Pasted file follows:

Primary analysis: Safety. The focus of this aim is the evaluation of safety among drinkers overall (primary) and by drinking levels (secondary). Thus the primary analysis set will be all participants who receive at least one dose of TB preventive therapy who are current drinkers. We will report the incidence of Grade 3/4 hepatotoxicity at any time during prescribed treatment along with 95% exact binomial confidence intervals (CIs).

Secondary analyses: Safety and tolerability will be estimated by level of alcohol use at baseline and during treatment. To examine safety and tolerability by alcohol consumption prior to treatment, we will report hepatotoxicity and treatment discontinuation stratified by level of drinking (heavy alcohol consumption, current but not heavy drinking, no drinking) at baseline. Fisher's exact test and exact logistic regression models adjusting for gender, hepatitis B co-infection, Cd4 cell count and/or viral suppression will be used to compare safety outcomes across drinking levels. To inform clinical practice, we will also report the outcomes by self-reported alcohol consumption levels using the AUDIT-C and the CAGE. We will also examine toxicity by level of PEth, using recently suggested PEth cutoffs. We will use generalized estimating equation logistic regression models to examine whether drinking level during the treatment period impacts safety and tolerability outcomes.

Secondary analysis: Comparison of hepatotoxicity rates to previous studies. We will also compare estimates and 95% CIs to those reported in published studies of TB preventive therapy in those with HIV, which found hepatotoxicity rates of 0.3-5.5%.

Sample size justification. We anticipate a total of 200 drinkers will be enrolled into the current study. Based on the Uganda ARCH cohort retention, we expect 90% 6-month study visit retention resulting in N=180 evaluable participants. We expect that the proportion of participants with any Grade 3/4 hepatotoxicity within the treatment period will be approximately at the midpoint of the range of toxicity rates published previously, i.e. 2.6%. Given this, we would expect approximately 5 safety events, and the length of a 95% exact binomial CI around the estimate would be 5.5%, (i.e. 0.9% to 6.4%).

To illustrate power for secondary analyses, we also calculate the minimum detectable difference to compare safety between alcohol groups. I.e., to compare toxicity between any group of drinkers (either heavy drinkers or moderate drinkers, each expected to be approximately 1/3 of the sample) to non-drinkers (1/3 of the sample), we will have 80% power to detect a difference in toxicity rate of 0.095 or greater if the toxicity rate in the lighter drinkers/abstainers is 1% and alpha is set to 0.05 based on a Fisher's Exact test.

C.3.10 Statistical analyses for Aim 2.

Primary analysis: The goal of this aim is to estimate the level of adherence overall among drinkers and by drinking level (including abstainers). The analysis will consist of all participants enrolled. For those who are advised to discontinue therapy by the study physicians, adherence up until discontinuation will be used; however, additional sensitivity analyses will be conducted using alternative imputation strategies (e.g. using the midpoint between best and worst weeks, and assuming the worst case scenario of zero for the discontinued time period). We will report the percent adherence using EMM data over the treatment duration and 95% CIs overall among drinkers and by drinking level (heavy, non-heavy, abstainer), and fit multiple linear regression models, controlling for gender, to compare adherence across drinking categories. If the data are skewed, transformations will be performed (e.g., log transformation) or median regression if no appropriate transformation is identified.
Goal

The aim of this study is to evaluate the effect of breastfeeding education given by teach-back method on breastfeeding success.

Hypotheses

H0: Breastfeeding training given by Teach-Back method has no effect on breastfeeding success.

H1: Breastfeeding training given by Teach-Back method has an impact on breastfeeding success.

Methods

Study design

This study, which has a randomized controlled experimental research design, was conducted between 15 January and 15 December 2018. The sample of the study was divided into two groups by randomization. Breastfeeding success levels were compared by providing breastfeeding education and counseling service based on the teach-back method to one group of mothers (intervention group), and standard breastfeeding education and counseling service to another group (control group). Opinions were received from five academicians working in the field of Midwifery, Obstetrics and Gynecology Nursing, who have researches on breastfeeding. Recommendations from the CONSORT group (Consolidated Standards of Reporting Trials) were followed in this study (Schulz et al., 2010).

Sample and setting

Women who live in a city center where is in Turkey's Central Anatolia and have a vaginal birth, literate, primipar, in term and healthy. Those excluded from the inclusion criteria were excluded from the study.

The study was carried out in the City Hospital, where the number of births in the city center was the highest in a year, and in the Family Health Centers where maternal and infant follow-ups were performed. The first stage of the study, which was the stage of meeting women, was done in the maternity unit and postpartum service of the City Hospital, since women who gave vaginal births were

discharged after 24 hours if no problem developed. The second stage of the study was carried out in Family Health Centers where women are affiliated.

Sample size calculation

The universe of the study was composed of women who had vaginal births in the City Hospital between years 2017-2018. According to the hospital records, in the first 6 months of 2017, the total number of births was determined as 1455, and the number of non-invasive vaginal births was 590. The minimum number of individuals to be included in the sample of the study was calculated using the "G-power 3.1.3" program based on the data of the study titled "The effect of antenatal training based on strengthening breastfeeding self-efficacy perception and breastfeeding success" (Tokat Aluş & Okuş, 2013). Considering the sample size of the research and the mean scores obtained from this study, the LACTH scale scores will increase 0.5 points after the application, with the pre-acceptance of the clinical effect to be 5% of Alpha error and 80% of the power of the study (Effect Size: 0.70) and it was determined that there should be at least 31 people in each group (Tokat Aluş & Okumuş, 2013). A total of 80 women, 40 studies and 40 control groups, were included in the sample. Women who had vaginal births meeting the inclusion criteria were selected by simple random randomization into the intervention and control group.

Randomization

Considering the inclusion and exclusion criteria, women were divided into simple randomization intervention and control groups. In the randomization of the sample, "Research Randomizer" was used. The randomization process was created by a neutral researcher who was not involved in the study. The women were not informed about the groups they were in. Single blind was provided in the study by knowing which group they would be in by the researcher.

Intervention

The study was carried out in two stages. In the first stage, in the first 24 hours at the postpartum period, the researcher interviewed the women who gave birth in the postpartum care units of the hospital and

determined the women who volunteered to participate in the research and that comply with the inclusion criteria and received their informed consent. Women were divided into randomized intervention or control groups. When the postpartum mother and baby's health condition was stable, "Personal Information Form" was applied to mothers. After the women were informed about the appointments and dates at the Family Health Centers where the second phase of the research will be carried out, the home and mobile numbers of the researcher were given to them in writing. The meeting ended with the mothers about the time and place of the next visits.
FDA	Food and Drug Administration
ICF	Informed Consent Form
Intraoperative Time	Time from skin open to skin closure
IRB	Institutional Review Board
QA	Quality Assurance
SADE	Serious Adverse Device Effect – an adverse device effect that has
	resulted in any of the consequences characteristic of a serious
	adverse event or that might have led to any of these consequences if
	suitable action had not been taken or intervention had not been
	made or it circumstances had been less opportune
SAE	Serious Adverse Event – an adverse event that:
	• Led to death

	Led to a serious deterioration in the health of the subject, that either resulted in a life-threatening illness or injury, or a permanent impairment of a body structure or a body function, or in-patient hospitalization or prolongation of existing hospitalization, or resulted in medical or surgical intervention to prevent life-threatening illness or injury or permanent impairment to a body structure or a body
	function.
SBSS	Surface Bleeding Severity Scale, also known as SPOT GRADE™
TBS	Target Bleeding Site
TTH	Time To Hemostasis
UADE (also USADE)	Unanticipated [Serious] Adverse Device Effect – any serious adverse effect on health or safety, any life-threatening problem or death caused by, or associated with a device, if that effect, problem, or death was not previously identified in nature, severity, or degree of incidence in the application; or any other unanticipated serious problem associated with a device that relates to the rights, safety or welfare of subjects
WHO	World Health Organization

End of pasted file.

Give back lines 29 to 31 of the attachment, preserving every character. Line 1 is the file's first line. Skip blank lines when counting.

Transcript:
Intraoperative Time	Time from skin open to skin closure
IRB	Institutional Review Board
QA	Quality Assurance